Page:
Before I bought the RYTM I watched almost every relevant video on the net. I hadn’t saved all the money at that point, so I thought, at least I could learn how to use the device in the meantime. On my days off I went to musical instrument shops and tested out synths I was interested in.


When looking to get advice on purchases, it’s best to go straight to the source, which is why we spoke to one of the world’s best stores for modular hardware. With an online shop that specializes in a wide variety of Eurorack modular, synthesizers, drum machines, controllers, and all sorts of technical gear, Detroit Modular has firmly established itself as one of the best proprietors for those looking to delve in the fantastical world of experimental musical sounds. Dan Keaton, one of DM’s founding fathers, shares his advice for those struggling to figure out which gear to go for first

As a start-out producer who just uses DAWs and plugins, what are the important things to consider before investing in a synth?

The most important question to ask yourself is what am I trying to do that I can’t, or isn’t fun to do, inside the computer? Are you missing some of that analog mojo that isn’t possible in the box, a more hands-on workflow, maybe some unexpected inspiration from unusual or generative sequencers, or maybe just more unique sounds that plug-ins aren’t able to produce? This is really a personal question as all people have their own style of sound and workflow, but we are firm believers (and users) of hybrid setups. All options are good to have at your disposal – it keeps things fresh.

What trends have you noticed customers are getting into?

Most people tend to gravitate straight towards the main modular systems we have in the store.  We have two 1008hp systems hooked up to a 15000 watt sound system with dual subs – so you will definitely be able to HEAR and FEEL whatever you are trying out. There are so many options, sounds, and workflows in modular systems that there is always room for something in everyone’s studio. Some people start out just with a little effects processing, filtering, distortion rig to supplement their computer setup and end up adding on sound sources and sequencing over time. Other folk are just looking to start out with something small, one-or-two sound sources, a filter, hands-on distortions, and some modulation and add on. The beauty of modular systems is you can add on slowly and figure out what you like and how you like to work with it.

What do you recommend to people who come into the shop looking for inspiration to bolster their musical ideas? 

The first thing we try to do is figure out where they are trying to go. What musical styles they like, who some of their inspirations are, and a few bits about what they have right now.  Everyone is different and everyone resonates differently. From there, the shop is their oyster. That being said, a new sound source module or synth, some new ways to abuse your sounds with grit or punishment with pedals or effects, a new hands-on sequencer, or a new high-end effects processor can help. Sometimes just rearranging how you are doing things or injecting a bit of newness can shift things back around.

What would you recommend a first-time buyer to start out with?

If someone is really just dipping their toes into the world of hardware along with MIDI and CV, a lot of times the best place to start is with a semi-modular monosynth. That gives them not only some set sound-making structure but also patch points to start experimenting with modulation and really screwing with the sound. It will do things that can’t be done in software, will expand the existing palette, and will always be useful no matter what size the system evolves into. That being said, if that is a little too daunting a good analog or hybrid mono [a synth that can only play one note at a time, for example, the popular Novation Bass Station II] or poly synth [a synth that can play multiple notes at a time, like the Korg Minilogue XD] with presets can be a very nice first step also.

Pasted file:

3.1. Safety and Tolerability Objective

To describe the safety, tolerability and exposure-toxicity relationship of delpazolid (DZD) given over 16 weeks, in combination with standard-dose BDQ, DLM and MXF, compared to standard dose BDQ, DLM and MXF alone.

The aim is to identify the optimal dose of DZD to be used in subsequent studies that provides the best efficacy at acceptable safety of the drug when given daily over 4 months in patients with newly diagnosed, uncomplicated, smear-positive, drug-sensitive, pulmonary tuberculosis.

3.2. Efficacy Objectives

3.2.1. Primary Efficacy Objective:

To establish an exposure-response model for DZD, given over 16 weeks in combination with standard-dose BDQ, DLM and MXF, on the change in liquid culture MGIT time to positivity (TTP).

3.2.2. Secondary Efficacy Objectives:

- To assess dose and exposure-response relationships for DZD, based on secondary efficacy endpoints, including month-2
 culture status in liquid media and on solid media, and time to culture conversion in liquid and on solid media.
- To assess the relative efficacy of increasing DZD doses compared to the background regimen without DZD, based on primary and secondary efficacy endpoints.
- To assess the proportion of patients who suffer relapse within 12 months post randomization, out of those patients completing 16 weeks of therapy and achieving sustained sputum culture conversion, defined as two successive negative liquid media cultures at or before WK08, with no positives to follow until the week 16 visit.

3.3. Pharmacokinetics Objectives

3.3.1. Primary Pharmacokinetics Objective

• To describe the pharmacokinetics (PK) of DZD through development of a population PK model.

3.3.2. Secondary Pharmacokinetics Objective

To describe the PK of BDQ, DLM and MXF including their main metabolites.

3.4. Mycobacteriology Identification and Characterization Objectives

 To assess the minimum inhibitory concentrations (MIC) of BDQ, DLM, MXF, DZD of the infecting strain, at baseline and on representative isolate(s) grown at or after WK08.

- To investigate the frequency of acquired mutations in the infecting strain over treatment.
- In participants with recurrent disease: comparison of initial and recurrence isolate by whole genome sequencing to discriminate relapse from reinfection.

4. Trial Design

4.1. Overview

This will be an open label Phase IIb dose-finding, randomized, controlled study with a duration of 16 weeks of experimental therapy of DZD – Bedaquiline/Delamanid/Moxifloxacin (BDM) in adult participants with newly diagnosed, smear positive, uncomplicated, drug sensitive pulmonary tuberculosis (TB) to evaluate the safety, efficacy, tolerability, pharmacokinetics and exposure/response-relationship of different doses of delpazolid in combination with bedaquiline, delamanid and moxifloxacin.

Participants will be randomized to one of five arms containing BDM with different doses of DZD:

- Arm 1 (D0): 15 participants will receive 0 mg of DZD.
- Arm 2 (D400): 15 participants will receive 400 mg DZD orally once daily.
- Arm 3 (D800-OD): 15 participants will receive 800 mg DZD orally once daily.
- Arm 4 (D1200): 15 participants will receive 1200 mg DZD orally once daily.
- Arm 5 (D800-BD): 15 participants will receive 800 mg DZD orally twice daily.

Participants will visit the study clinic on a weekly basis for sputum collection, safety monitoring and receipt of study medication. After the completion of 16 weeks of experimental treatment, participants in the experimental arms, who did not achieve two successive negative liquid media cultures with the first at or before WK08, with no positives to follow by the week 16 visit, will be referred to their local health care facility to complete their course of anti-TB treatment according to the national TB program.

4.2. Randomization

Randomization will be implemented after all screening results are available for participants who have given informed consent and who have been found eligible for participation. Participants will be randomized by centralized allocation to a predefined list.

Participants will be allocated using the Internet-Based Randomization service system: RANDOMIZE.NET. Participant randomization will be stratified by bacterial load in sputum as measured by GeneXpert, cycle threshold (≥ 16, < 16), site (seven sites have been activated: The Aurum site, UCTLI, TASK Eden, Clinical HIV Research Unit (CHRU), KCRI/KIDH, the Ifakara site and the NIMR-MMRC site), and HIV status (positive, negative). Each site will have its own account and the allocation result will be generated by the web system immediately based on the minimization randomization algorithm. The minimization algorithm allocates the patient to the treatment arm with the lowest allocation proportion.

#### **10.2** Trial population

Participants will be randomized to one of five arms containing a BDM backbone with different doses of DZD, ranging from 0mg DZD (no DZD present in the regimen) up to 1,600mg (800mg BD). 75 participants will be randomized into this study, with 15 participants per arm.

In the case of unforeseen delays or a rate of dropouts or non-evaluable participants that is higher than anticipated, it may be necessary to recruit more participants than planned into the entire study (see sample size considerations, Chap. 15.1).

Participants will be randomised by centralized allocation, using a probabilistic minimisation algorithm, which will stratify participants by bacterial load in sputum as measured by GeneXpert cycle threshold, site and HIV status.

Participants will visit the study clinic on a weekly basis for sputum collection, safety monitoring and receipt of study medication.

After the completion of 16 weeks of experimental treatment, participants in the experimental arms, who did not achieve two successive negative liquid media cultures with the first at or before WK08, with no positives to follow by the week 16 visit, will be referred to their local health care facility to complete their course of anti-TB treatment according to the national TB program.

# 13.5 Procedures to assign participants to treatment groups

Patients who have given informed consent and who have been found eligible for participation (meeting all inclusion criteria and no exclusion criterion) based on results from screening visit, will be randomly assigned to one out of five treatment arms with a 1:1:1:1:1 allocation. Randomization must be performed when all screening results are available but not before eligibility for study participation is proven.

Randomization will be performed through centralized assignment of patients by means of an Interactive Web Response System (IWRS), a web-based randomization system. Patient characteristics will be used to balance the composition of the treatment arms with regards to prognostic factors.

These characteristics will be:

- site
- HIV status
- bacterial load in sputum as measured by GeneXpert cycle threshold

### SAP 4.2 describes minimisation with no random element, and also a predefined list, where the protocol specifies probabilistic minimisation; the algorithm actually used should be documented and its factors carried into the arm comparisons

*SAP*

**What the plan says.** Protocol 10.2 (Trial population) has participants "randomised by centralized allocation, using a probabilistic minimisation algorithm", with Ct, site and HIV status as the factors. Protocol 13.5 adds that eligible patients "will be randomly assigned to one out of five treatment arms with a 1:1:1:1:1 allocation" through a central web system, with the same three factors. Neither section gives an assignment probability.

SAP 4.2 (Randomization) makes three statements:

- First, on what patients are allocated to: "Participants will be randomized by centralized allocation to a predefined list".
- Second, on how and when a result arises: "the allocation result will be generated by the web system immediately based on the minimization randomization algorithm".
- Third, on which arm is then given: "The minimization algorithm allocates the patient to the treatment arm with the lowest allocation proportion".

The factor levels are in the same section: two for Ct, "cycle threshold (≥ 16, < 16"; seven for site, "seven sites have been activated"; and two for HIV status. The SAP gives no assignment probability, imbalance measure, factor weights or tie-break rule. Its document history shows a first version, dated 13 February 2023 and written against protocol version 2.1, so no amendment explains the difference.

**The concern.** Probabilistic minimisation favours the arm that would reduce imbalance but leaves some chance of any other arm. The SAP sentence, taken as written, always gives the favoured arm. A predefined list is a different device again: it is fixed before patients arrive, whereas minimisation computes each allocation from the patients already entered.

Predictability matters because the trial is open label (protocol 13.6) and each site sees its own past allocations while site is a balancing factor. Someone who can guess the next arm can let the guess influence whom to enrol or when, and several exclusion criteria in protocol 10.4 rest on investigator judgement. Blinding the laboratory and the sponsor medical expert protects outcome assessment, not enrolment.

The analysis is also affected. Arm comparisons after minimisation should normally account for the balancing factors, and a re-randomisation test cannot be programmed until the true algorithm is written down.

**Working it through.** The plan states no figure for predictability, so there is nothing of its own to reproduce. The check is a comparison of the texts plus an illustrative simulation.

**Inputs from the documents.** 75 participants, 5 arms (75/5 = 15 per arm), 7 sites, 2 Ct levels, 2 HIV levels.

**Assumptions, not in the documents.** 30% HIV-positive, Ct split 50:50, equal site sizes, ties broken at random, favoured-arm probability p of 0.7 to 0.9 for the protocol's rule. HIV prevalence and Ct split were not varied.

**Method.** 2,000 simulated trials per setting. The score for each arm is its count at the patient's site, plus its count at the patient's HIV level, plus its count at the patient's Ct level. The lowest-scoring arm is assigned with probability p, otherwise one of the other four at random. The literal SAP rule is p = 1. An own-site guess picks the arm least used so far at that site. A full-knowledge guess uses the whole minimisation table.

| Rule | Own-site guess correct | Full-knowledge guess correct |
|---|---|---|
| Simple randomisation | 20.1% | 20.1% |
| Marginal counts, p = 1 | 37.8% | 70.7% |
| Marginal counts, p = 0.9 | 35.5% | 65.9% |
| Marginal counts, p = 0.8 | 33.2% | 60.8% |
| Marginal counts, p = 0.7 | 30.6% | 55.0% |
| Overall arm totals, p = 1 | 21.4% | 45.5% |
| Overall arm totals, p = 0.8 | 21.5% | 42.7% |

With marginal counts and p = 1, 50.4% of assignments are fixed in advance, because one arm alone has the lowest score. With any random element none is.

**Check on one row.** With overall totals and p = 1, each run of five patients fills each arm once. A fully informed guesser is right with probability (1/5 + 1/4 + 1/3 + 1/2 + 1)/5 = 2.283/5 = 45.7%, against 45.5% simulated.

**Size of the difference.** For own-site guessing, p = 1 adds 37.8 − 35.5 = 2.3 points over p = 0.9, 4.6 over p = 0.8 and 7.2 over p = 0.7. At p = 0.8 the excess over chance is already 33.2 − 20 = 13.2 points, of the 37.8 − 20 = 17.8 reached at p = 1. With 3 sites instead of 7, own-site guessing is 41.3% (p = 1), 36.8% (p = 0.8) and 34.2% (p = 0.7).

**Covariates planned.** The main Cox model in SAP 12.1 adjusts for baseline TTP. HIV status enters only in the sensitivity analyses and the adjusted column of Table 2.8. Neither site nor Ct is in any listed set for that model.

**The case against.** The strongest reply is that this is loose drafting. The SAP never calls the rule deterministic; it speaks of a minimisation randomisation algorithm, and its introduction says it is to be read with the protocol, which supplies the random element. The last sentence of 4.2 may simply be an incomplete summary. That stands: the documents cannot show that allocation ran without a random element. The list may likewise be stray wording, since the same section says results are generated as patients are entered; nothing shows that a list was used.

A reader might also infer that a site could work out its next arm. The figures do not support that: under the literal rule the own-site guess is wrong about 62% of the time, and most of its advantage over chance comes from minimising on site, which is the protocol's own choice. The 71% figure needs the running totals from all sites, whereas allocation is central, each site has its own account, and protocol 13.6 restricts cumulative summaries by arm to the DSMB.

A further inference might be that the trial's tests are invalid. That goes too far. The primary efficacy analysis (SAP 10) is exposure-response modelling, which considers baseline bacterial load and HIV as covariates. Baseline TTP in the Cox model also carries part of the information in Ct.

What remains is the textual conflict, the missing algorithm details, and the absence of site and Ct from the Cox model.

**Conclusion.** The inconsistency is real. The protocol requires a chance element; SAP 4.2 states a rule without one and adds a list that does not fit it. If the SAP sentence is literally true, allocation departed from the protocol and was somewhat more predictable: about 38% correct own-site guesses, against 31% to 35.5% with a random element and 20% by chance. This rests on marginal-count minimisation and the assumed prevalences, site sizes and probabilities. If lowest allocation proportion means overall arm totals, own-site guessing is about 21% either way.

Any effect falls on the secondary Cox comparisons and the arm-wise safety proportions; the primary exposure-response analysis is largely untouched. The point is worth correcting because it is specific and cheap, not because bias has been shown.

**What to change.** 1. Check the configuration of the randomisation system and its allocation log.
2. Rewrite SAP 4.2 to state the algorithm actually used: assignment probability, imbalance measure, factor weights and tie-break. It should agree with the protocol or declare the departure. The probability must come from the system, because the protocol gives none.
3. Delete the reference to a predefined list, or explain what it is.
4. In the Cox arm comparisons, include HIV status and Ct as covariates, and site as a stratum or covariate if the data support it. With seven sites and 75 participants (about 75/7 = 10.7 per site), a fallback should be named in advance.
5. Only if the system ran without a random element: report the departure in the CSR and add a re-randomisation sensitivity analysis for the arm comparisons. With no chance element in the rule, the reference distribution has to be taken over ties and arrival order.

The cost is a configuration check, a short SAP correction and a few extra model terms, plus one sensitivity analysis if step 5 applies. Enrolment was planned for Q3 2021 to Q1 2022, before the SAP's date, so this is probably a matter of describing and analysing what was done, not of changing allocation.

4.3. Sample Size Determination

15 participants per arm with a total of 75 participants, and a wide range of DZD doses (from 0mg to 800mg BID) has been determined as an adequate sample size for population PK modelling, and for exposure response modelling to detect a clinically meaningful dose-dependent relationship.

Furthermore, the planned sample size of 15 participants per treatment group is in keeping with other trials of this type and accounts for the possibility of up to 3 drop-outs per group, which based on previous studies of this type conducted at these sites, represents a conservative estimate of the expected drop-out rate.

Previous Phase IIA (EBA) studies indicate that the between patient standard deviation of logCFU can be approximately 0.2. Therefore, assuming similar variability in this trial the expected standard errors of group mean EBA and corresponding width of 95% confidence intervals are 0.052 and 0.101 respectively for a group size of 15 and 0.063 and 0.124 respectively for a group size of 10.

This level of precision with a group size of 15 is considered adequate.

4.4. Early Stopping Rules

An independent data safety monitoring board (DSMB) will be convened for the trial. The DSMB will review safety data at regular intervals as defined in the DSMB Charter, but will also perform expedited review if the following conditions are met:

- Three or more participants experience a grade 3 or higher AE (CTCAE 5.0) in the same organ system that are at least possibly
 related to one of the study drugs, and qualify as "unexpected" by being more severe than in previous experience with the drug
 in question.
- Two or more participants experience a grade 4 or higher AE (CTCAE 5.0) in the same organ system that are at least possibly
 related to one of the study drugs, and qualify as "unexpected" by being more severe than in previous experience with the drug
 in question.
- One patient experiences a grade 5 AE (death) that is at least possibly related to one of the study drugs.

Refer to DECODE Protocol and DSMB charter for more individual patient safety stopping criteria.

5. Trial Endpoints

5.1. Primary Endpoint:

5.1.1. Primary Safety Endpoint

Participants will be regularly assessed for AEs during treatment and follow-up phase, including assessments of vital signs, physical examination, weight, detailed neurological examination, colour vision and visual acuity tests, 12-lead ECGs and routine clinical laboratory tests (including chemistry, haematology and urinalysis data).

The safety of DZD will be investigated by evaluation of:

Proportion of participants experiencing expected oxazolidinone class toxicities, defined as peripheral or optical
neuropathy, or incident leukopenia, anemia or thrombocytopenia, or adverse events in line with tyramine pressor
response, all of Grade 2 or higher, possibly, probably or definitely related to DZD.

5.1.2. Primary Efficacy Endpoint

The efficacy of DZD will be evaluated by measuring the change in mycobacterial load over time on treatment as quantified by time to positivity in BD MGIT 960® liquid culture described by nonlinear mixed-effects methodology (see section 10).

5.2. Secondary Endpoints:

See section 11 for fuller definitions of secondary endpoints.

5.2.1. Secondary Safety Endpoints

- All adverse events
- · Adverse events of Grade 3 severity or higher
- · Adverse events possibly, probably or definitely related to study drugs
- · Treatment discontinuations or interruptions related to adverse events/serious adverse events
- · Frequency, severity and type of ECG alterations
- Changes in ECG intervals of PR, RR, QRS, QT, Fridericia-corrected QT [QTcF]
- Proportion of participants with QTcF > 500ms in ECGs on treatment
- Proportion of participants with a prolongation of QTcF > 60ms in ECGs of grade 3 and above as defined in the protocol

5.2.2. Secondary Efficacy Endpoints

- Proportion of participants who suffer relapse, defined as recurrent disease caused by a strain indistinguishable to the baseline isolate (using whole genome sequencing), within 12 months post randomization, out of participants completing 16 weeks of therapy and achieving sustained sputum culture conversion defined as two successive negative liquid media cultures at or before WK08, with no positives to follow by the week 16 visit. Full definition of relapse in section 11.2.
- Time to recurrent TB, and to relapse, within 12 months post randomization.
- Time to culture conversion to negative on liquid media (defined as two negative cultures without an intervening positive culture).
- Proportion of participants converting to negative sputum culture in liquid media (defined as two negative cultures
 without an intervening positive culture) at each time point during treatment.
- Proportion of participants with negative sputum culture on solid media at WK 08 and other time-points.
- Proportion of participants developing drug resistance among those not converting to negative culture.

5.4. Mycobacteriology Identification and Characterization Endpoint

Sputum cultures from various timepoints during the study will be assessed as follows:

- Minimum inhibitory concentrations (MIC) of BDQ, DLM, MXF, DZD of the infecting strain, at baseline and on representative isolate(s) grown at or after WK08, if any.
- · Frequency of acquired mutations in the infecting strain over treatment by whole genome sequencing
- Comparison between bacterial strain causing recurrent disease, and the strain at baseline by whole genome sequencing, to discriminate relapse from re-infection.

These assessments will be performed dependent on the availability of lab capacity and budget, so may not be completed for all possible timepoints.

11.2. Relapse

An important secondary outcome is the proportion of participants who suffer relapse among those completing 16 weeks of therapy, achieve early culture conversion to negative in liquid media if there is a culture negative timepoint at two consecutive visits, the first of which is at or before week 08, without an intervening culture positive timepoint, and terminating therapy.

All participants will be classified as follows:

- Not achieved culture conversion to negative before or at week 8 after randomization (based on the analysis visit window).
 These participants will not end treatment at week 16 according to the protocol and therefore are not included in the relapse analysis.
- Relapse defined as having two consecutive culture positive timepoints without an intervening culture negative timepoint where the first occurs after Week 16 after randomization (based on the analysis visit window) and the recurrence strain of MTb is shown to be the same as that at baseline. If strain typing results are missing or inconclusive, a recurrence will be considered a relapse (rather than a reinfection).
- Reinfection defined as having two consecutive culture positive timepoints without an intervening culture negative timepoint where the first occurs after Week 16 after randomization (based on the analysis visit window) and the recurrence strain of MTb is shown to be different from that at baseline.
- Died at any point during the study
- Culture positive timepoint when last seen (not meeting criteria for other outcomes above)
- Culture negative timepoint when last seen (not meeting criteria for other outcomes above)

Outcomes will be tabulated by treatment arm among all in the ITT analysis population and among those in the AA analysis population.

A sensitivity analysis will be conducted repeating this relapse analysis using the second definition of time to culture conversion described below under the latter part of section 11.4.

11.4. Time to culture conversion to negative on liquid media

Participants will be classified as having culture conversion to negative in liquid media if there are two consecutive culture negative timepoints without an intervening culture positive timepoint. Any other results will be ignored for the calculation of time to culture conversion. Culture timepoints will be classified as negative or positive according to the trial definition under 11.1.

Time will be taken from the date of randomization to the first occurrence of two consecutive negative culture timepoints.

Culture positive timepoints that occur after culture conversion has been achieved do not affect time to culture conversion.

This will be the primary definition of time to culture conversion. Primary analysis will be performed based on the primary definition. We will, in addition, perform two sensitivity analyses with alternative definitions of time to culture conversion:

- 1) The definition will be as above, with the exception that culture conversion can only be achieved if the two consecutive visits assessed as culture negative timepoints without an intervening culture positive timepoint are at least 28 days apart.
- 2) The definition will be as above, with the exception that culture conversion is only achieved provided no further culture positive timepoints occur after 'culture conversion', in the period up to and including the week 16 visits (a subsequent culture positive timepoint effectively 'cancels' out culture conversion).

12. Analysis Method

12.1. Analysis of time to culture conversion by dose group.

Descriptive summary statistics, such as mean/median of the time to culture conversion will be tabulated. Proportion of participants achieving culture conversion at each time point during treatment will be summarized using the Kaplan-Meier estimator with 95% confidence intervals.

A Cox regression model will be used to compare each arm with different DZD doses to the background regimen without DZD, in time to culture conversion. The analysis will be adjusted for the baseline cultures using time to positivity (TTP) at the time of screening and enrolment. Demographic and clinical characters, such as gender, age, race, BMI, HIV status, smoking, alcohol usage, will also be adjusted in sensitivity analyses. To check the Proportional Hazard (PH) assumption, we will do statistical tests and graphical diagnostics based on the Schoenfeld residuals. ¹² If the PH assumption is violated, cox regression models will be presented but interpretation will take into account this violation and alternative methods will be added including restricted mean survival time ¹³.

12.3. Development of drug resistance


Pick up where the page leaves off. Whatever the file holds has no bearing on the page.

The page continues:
What’s really hot and exciting for you at the moment? 

Complex oscillators, thru zero fm, and octature filters with multiple fm points. There really isn’t anything quite like the sounds that you can get with advanced analog fm modules designed to be abused. Instant insanity. You really feel like the first person in the universe to be hearing these sounds. Isn’t that the point?

Dan Cole is a Berlin-based music copywriter, consultant, tech and travel journalist, with bylines in XLR8R, Electronic Beats, Bandcamp Daily, and DJ Mag. He has also worked as Editor-in-Chief for DJBroadcast, and for Amsterdam Dance Event. Along with spending too much money on obscure wave records, he also has a strong passion for weird disco edits, old school rave and unfashionable hardcore. Find him on Twitter

A two-part DJ marathon with 24 sets in 24 hours to raise funds for disaster relief in Beirut — taking place on August 22nd & September 13th, 2020.

While the world is still navigating the constant challenges of the COVID-19 pandemic, Lebanon has been struck with another unfathomable disaster, affecting hundreds of thousands of innocent people. This catastrophic explosion has occurred during the most crippling economic crisis in modern times and has shaken the country to its core.

Partnering up with WILD Tulum, Factory People, a collection of Lebanese DJs and promoters, and one of Beirut’s most beloved dance music superstars, Nicole Moudaber, Beatport’s forthcoming two-part ReConnect livestream, ‘Together For Beirut,’ will aim to raise $250,000 for disaster relief in the Lebanese capital.